Good from a lie


Mike Daisey’s account of working conditions at Foxconn in China was clearly meant to shock the American public.  And it worked.  But after listening to the retraction TAL, I almost feel stupid for believing that things could be as miserable as Daisey described.  While there could obviously be improvements, the retraction episode showed numerous fabrications and inaccuracies’.  While all were important, the error that struck me the most involved underage workers.

 

While TAL was obviously at fault for not following through on Daisey’s translator, I don’t think any of us were suspicious when we heard about 12 and 13 year olds working in factories.  I know I have heard numerous horror stories about child labor throughout the world, so this just seemed like another example.  But the reason it struck me the most was that I believe this was Daisey’s main moral, human shot at Apple.  Child labor evokes strong emotions from the American public, because we have checks that protect children.  Daisey knew this would strike almost any type of person listening, and it’s what damages his credibility the most.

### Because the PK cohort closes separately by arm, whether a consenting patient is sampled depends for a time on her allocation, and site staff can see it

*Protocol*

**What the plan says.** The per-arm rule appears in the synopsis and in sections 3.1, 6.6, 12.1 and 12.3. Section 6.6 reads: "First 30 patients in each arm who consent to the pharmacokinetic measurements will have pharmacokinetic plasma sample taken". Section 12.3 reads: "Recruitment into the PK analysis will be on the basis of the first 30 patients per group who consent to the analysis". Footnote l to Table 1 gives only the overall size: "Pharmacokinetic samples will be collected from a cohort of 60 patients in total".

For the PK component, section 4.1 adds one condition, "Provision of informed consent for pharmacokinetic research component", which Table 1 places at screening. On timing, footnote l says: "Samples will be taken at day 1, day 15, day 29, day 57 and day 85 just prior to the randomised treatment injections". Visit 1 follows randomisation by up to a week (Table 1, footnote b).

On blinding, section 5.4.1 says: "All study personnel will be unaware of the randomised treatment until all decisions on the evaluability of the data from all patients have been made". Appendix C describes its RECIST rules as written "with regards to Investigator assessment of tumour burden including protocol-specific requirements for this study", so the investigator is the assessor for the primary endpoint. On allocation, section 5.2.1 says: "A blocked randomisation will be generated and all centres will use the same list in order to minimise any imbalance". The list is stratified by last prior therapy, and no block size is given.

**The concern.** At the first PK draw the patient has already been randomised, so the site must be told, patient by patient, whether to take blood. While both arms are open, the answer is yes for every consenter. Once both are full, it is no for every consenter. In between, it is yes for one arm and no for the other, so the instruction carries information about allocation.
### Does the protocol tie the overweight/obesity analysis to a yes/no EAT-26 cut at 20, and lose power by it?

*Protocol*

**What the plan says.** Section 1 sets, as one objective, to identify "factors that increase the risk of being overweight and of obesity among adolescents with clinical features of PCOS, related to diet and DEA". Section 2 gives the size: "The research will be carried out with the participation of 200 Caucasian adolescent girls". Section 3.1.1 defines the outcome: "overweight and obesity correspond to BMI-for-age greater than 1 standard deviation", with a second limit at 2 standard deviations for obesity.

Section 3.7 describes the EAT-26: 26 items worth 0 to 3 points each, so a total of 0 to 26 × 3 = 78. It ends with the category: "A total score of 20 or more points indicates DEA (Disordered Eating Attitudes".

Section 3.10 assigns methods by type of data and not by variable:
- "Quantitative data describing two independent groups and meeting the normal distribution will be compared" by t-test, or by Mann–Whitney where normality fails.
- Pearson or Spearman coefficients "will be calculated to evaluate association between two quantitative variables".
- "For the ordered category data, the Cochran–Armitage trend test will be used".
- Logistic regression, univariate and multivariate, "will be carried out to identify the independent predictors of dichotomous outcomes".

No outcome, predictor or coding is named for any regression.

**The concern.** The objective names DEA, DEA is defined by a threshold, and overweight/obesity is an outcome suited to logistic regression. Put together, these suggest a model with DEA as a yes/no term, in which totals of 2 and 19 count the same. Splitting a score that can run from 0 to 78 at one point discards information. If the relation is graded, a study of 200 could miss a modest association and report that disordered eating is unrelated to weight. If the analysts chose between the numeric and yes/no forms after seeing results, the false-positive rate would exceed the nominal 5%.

Jordi asked the question of whether or not you can fact check the fact checker, and I think the retraction podcast proves you can.  My dad works in newspapers, and he knows that a rule of thumb for most news sources is 2 or more sources prior to printing.  TAL didn’t do it’s job, but that’s not to say that nothing good came from Daisey’s monologue.  It prompted Apple to investigate the claims, and together with the Fair Trade Association has significantly improved conditions.  The state has agreed to cut hours by one third by 2013, showing that good can come from a lie

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One response to “Good from a lie

  1. I have a slight problem with what you said about This American Life in the last paragraph. In the episode “Mr. Daisey and the Apple Factory”, Ira Glass states that weeks were spent going over the information in Daisey’s performance. They tried to have both Apple and Foxconn come on the show to refute Mike’s comments. Both companies turned down the offer. Most people interpret refusing to defend your company almost as an admission of guilt. With firsthand accounts being the only source of information and nobody refuting the evidence, the show becomes easy to believe. Yes, the people at This American Life did miss the gaping hole in Daisey’s story, but they still tried to do their job and present accurate information.

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